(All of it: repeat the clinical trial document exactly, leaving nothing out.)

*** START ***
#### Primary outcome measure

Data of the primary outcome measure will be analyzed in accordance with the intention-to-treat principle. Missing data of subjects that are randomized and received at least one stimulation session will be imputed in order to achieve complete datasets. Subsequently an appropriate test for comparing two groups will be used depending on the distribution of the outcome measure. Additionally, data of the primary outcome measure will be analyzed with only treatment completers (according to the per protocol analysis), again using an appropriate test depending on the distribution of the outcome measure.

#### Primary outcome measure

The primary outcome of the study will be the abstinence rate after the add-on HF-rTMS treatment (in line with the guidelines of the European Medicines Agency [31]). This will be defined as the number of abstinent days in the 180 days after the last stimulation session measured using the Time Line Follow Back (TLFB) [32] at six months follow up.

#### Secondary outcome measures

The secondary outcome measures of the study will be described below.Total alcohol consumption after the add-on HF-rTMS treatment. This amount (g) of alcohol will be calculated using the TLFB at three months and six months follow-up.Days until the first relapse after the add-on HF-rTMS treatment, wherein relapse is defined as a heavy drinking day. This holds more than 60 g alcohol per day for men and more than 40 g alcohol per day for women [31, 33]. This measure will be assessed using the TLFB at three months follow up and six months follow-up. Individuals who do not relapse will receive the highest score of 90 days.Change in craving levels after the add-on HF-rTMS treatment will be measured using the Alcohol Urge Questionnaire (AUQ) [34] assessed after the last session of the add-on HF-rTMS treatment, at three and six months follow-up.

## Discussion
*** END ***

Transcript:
#### Primary outcome measure

Data of the primary outcome measure will be analyzed in accordance with the intention-to-treat principle. Missing data of subjects that are randomized and received at least one stimulation session will be imputed in order to achieve complete datasets. Subsequently an appropriate test for comparing two groups will be used depending on the distribution of the outcome measure. Additionally, data of the primary outcome measure will be analyzed with only treatment completers (according to the per protocol analysis), again using an appropriate test depending on the distribution of the outcome measure.

#### Primary outcome measure

The primary outcome of the study will be the abstinence rate after the add-on HF-rTMS treatment (in line with the guidelines of the European Medicines Agency [31]). This will be defined as the number of abstinent days in the 180 days after the last stimulation session measured using the Time Line Follow Back (TLFB) [32] at six months follow up.

#### Secondary outcome measures

The secondary outcome measures of the study will be described below.Total alcohol consumption after the add-on HF-rTMS treatment. This amount (g) of alcohol will be calculated using the TLFB at three months and six months follow-up.Days until the first relapse after the add-on HF-rTMS treatment, wherein relapse is defined as a heavy drinking day. This holds more than 60 g alcohol per day for men and more than 40 g alcohol per day for women [31, 33]. This measure will be assessed using the TLFB at three months follow up and six months follow-up. Individuals who do not relapse will receive the highest score of 90 days.Change in craving levels after the add-on HF-rTMS treatment will be measured using the Alcohol Urge Questionnaire (AUQ) [34] assessed after the last session of the add-on HF-rTMS treatment, at three and six months follow-up.

## Discussion